FIVE years after it was legislated to return 3200 gigalitres to the environment and the Basin Plan is still a long way from settled.
No wonder public attention is yet to focus on the 450GL of so-called ‘upwater’ yet to be recovered. It is a small drop in the big Murray Darling bucket.
But irrigators warn this drip could spill over into unacceptable consequences for communities across the breadth of the Basin.
That is because upwater is slated to come from government-funded ‘efficiency measures’, with investment in on-farm infrastructure upgrades to save water, which is returned to the environment.
River reform pits upstream against downstream.
Upwater flows would benefit South Australia, which is impacted by concerns of low flows during drought, poor oxygen and elevated salt and nutrient pollutants.
But SA Murray Irrigators chairwoman Caren Martin agreed with upstream irrigators about “socially ruinous” impacts from further on-farm recovery.
“There is truth in what they say for all of us. Taking consumptive capacity from farms impacts in town. You can’t bring a packing shed back after it’s closed. Once gone its gone.”
Up to $1.6 billion in funding is set aside for upwater recovery. To date, the only method proposed is the Commonwealth On-Farm Further Irrigation Efficiency (Coffie) program, trialled in a pilot in SA.
NSW Irrigators chief executive Mark Mckenzie is an outspoken opponent of further on-farm recovery.
Plans are already in place to recovery 650GL of ‘downwater’ (see page right) from efficiency investments, but there irrigators retain half their entitlement.
The Coffie program would stir-up already murky rural economies, as highlighted last week by the Basin Authority’s 70GL recovery downgrade in Queensland and NSW last week, predicated on job preservation.
“Significant numbers of communities and companies are at breaking point,” Mr Mckenzie said.
“Recovering more water will have a devastating socio-economic impact.”
National Irrigators chief executive Steve Whan said non-flow measures should fill upstream quotas, to improve environmental values without hurting irrigators.
Non-flow measure could include the carp virus and cold water curtains in dams to boost native fish health, repair of riparian habitat, or feral pest controls.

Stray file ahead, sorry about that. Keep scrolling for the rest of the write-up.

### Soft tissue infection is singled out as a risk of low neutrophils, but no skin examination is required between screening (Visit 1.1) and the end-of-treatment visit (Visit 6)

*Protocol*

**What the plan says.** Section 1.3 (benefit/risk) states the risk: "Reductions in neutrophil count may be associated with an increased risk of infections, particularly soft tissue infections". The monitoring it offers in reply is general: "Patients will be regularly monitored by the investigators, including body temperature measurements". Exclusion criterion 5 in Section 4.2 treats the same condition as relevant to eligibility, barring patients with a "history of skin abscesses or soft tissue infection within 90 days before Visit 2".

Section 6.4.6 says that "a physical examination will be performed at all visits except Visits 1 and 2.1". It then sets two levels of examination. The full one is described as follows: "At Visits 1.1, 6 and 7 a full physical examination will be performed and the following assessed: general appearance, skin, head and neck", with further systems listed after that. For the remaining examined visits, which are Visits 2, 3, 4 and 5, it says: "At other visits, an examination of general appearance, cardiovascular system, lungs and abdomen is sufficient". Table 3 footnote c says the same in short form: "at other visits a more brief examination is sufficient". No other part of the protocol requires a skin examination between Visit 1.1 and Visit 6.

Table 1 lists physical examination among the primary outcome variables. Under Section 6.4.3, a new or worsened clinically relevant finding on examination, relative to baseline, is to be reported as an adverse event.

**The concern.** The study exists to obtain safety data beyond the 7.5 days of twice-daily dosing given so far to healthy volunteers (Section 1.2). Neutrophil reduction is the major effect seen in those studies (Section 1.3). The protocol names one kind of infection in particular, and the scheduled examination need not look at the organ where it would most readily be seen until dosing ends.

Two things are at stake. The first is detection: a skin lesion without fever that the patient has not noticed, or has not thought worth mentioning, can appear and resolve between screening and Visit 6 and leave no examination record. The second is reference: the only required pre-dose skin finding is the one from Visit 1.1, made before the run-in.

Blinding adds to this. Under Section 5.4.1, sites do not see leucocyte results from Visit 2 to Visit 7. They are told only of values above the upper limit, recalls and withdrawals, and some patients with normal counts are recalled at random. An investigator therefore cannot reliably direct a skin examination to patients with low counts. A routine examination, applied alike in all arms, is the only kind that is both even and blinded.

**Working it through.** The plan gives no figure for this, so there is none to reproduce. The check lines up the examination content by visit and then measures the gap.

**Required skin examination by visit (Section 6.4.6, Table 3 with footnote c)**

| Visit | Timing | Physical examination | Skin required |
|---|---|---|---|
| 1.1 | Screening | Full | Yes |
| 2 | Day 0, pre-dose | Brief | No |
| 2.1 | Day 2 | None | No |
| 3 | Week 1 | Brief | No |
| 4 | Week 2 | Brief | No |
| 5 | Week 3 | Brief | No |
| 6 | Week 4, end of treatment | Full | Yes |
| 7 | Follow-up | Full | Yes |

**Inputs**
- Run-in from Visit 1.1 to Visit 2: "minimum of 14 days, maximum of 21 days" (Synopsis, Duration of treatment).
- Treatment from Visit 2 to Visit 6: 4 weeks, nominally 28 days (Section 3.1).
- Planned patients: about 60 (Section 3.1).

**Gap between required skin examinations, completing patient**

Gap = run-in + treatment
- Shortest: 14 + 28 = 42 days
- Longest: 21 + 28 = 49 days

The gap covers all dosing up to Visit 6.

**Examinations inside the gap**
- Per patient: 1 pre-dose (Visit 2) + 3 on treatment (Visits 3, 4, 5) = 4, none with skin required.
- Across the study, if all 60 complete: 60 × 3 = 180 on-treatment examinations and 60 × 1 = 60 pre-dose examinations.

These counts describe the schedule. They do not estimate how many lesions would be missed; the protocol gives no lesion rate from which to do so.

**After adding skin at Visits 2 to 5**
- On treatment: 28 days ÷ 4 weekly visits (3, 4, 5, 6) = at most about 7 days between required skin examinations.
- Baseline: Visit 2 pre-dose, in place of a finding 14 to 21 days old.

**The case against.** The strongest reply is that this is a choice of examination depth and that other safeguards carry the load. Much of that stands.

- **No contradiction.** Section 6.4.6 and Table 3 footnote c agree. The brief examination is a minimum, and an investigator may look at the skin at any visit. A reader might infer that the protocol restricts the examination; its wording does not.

Water Minister Barnaby Joyce acknowledges upwater is a compulsory part of the plan, but stresses the requirement of no negative socio-economic impacts.
Opposition spokesman Tony Burke wants full upwater recovery. Given the pace of reform, he may get his chance, with a federal election due by November 2019.
Meanwhile, the Basin Authority reports in July on crucial downstream projects to a council of Basin ministers.
If they’re judged to fall short of 650GL, further recovery from irrigators may be needed to meet the 2750GL target.
Plenty of parts to irrigation recovery
THE Basin Plan was designed to return an equivalent of 3200GL from irrigation use into the river system, and several parts comprise the overall target.
The ‘recovery target’ is set at 2750GL, the volume needed to limit irrigation take to 10,873GL (the sustainable diversion limit), deemed the maximum extraction for a healthy river system. Recovery includes 600GL worth from on-farm efficiency upgrades.
Up to 650GL of the recovery target can be offset by infrastructure and water management to improve water use efficiency and deliver and equivalent saving to boost the environment (also called downwater).
The 450GL of ‘upwater’, which comes on top of the recovery target, is designed to aid river health.
Upwater is set to come from ‘efficiency measures’, like on-farm efficiency upgrades, where water savings are deducted from irrigation entitlements. Upwater can only be recovered if there are no negative socio-economic impacts.